Computer Information Systems
Why do you enjoy teaching computer information systems (CIS) related courses at a business university?
I enjoy teaching courses that enable Bentley students to make a difference in the organizations they work for after they graduate. Because computer information systems have become an important part of a corporation’s strategy, our CIS students have a tremendous opportunity to make a difference in both small and large organizations.
What skills do graduates leave with that help them make an impact in CIS-related fields?
Every graduate, whether a CIS major or a CIS minor, learns how to apply a variety of technologies in different business contexts. In practice these skills help organizations innovate, make better decisions, and deliver value to their customers.
Which course is your favorite to teach and why?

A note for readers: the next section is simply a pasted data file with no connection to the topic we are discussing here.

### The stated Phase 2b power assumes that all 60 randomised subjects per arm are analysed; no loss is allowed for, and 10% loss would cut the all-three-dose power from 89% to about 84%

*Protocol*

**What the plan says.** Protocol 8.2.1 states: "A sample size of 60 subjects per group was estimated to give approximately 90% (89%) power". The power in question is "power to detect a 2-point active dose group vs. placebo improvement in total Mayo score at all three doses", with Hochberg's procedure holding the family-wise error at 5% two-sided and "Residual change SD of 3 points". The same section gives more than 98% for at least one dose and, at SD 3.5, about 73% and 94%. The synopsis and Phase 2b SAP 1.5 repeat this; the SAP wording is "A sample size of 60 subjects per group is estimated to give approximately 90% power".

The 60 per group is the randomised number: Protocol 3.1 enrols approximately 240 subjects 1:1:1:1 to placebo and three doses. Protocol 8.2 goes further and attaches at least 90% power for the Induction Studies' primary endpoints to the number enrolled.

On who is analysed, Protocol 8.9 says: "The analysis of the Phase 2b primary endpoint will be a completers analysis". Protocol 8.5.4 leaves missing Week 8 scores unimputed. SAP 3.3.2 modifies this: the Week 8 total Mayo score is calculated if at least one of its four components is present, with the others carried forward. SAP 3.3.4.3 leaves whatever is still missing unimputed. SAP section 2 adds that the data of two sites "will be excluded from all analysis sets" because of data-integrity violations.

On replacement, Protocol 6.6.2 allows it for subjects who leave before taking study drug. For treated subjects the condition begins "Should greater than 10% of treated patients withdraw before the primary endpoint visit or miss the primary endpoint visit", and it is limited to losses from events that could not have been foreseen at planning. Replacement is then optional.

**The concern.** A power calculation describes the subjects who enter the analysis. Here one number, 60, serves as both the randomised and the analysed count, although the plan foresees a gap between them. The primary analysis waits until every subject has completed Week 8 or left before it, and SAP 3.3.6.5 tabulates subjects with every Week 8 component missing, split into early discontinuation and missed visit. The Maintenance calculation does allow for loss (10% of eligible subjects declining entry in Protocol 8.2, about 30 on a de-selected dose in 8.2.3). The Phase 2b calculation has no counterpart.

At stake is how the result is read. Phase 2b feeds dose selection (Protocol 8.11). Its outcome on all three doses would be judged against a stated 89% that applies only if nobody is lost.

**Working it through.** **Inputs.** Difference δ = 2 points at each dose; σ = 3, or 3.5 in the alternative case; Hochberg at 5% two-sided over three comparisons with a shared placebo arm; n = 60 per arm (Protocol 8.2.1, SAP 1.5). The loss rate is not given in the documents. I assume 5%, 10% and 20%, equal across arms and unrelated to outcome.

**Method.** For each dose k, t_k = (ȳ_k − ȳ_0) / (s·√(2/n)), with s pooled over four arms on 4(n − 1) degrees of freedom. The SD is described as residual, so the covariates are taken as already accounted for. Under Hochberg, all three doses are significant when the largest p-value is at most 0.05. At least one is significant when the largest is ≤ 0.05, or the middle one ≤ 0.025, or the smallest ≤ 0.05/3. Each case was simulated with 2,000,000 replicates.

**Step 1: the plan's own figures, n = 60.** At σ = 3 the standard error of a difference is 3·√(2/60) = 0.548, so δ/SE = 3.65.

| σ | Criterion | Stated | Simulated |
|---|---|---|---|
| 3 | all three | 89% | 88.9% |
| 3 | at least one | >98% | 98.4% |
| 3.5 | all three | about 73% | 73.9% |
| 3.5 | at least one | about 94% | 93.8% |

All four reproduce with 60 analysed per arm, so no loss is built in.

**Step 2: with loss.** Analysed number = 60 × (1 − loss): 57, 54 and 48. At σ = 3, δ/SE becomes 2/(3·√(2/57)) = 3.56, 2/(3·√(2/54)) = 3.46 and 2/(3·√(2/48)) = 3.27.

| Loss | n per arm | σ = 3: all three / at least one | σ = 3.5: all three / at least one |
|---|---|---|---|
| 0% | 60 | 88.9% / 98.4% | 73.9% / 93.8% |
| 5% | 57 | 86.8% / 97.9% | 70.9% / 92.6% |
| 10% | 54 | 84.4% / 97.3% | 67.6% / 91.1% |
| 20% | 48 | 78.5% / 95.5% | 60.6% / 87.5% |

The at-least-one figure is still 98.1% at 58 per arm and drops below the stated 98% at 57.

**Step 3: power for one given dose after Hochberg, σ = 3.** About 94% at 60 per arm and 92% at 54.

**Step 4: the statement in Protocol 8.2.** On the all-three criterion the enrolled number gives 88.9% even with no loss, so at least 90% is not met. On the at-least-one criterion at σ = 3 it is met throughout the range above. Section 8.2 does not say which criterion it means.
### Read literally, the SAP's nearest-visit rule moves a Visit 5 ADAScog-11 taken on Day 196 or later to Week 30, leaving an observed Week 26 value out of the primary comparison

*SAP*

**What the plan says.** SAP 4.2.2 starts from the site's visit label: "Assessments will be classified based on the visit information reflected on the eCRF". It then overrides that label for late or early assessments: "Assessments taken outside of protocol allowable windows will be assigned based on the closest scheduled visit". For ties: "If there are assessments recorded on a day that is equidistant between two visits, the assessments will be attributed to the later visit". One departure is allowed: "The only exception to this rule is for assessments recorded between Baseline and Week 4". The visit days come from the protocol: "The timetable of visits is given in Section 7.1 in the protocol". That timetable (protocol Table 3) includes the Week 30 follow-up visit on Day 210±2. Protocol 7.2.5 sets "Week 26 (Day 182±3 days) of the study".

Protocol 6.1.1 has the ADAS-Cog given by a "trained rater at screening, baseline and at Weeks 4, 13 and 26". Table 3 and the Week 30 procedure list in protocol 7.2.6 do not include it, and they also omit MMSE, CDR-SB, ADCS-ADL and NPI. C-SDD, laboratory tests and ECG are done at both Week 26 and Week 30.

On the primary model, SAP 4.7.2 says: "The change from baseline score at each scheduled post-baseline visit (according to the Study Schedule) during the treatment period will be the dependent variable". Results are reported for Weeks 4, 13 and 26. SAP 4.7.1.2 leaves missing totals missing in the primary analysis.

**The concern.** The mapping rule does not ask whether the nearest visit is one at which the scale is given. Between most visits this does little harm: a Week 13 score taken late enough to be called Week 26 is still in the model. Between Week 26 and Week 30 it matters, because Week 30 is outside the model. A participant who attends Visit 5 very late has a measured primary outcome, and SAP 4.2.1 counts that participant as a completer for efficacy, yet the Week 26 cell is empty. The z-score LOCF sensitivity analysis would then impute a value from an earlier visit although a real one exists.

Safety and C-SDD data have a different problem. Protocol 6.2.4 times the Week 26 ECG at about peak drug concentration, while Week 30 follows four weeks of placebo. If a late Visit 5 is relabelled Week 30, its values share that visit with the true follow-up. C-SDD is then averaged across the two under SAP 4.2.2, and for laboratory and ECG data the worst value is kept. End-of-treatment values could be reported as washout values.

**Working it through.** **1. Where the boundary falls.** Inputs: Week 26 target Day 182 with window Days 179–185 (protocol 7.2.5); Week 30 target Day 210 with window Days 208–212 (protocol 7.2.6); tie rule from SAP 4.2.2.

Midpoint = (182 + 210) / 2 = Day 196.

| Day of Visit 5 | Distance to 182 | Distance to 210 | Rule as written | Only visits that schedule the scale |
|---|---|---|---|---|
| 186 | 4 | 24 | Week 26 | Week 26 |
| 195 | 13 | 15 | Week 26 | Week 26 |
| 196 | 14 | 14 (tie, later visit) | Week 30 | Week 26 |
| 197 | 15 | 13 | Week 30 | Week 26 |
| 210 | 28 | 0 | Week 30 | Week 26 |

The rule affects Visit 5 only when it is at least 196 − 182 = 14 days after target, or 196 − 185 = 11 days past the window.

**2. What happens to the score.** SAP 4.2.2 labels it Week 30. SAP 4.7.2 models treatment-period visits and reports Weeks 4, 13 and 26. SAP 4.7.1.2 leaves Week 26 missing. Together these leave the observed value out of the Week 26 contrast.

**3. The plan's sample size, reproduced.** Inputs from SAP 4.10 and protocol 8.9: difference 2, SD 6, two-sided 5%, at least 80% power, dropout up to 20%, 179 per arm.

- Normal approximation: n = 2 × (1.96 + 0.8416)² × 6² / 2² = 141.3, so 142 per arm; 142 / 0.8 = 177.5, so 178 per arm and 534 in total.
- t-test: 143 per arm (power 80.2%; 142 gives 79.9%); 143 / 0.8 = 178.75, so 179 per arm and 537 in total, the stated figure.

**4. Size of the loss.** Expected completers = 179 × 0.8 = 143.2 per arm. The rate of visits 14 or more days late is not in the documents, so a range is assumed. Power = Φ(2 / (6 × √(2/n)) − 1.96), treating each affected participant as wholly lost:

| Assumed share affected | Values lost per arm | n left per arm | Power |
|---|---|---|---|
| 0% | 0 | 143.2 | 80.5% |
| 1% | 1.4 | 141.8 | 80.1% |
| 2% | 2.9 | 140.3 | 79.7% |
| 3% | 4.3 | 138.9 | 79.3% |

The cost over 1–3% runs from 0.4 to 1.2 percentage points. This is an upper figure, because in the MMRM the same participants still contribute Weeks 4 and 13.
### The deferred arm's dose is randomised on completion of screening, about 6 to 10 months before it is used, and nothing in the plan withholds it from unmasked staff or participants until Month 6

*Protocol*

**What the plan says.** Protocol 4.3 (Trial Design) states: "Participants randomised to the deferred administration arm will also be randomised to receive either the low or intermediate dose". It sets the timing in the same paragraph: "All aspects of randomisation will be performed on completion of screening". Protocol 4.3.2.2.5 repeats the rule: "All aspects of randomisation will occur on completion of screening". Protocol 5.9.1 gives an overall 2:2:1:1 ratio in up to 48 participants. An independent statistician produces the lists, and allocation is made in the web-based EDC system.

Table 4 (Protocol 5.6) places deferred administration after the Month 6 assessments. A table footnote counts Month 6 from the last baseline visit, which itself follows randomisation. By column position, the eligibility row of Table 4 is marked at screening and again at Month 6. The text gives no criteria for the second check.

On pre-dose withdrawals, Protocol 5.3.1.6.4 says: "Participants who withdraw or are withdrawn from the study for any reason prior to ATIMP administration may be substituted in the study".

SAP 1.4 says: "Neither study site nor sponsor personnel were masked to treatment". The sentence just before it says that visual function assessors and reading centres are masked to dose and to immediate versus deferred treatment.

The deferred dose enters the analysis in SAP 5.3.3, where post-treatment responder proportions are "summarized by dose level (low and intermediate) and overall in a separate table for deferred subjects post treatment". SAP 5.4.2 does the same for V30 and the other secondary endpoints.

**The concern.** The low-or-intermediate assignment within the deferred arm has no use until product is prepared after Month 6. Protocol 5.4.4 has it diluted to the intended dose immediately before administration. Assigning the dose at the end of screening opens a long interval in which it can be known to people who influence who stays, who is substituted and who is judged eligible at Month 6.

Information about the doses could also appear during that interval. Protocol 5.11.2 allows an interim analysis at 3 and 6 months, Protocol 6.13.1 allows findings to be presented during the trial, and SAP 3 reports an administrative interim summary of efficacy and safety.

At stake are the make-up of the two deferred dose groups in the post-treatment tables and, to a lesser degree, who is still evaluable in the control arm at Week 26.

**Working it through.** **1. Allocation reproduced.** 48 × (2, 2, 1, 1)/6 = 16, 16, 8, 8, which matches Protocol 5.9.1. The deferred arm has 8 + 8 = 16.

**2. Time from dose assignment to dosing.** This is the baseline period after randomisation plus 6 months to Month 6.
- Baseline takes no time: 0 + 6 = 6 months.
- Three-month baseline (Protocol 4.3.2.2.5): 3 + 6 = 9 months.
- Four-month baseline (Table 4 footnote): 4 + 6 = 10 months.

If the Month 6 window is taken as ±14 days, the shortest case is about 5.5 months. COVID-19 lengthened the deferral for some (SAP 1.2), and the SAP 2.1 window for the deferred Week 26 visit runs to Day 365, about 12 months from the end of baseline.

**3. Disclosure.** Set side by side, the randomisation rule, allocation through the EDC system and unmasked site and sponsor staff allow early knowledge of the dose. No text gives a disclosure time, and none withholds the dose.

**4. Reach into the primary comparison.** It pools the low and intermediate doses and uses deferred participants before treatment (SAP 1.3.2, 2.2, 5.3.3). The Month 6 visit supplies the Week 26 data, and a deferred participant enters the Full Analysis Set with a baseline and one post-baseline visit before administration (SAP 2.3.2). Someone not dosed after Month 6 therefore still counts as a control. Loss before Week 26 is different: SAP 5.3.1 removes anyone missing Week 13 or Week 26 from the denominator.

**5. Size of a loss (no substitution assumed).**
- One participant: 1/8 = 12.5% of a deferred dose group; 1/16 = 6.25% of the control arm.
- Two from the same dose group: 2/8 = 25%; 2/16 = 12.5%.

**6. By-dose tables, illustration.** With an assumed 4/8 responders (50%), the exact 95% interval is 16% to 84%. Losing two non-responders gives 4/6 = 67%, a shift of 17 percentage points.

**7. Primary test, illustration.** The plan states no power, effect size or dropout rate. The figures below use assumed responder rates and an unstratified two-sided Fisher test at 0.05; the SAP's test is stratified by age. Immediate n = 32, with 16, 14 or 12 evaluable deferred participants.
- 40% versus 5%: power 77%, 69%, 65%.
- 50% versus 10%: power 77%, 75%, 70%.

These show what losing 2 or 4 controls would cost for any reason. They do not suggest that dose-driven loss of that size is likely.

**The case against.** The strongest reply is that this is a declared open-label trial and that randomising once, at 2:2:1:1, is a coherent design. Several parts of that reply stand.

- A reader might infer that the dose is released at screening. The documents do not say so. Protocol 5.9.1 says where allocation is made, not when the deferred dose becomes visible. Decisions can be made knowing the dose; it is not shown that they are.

My favorite course to teach is Database Management Systems (CS 350). I enjoy seeing the students grow in their understanding of a fundamental business tool. Their new skills are brought together in a final project that students complete at the end of the semester. These projects are fun, exciting, and teach students about the opportunities for (and challenges of) database management.
In what ways do you see CIS transforming business over the next decade?
In what ways won’t computer information systems transform business over the next decade? Trends like mobile computing and social media will continue to evolve and transform business. I also expect cloud computing and big data to have a great impact.
What kind of demand do you see for students who can effectively understand both business and information technology?
I expect the labor shortage for entry-level and experienced people with skills and knowledge in computer information systems to continue. Every year I believe that Bentley could successfully place many more CIS majors and minors than are in our senior class into great jobs.
What types of careers do your students typically pursue?
These run the gamut from business and system analysts to IT consultants and software developers. Several years after graduation our students have either built a career in such a field or have transitioned to take on a more managerial role.